No matter how complex and religiously driven the conflict in Syria may seem, its basic constellation is this: A regime with powerful allies wages a war of annihilation against wide parts of its own population. How could it get to this point? And what is the very least we can do?
While the privileged few may cross legitimately by simply presenting their passport, for most, borders present difficult if not insurmountable hurdles. Furthermore there are plenty of other lines of division: social, ethnic, religious and ideological. Any border is a painful memory of the fact that it is not an individual’s choice to define which side he or she is on.
Within the last days, Russia has accused Ukraine in “state terrorism” and started massive military drills along Ukrainian border. Our office in Kiev answers the most pressing questions on the recent escalation in Crimea.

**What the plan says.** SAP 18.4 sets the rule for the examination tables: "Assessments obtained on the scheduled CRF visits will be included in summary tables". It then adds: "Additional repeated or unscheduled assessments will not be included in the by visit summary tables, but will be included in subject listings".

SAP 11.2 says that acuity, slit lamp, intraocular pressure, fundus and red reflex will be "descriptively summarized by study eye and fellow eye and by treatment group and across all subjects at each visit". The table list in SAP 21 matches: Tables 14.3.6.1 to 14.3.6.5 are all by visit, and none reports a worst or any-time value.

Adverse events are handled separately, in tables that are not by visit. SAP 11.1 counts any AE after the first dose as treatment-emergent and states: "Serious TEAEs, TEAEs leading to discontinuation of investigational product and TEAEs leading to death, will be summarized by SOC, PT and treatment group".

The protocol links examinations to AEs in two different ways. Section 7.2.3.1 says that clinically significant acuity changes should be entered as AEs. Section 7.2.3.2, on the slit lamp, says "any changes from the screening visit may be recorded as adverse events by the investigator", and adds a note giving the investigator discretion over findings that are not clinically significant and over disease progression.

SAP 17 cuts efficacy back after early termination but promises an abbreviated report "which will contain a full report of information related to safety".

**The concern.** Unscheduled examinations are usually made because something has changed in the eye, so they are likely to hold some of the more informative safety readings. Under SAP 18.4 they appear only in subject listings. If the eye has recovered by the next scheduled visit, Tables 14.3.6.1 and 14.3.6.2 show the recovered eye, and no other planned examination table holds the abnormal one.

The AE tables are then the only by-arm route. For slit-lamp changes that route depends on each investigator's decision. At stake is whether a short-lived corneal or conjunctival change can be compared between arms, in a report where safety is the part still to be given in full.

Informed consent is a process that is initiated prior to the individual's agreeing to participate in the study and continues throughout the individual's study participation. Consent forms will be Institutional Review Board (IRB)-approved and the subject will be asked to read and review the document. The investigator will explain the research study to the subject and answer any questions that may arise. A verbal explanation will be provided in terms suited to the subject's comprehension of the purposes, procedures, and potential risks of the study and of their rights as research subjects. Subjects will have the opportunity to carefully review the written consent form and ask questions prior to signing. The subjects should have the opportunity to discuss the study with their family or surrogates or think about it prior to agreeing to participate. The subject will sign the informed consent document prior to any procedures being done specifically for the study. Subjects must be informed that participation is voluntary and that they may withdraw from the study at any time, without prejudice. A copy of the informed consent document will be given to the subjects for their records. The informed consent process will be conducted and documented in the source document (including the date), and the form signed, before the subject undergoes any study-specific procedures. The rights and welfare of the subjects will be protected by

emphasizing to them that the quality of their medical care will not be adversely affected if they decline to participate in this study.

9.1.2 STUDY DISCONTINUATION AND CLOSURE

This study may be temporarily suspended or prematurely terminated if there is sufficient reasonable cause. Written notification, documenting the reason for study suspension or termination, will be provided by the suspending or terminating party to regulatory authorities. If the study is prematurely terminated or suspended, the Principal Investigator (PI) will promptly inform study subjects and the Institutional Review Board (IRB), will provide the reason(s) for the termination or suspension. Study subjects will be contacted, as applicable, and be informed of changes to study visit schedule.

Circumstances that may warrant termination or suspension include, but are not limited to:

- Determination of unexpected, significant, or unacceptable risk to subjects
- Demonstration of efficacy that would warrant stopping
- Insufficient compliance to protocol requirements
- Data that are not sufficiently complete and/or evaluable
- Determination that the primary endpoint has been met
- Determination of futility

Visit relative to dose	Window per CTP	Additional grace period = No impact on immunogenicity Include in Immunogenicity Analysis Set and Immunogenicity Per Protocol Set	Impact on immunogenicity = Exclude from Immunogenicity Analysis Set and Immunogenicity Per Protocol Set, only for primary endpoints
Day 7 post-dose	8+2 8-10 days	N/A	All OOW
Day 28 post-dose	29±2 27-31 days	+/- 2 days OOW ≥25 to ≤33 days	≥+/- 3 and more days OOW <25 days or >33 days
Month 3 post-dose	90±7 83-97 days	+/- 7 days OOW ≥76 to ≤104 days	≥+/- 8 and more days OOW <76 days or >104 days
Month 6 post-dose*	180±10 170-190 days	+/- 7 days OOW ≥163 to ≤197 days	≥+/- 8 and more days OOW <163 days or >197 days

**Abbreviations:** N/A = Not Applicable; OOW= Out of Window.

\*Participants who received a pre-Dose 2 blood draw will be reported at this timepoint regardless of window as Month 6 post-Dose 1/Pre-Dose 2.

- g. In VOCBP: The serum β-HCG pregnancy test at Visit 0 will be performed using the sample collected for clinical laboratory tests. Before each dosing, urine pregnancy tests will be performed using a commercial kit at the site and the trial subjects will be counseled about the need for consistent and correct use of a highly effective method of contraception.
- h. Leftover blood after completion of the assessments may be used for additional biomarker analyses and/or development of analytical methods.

The conflict, which has flared in the South Caucasus around Nagorno-Karabakh between Azerbaijan and Armenia serves as a reminder that there are other regional conflicts that demand Europe´s attention. And Europe’s response will be no less important than in the case of Ukraine.
Prominent voices, such as former White House Coordinator for the Middle East Phil Gordon, have advocated for striving for a negotiated interim solution in Syria that defers the question of Assad’s fate. Bente Scheller, director of our office in Lebanon, addresses some of the underlying myths and arguments shaping the current debate.
At the beginning of March, international experts discussed at the Heinrich-Böll-Foundation in Berlin Europe’s response to Russia’s intervention in Ukraine. They all agreed on Europe lacking a long-term strategy.
While Russia is redrawing the European map, Ukraine needs to move forward: A hybrid war cannot be ended with a hybrid peace and an economic crisis cannot be overcome with hybrid reforms. Changes have to be fast and radical.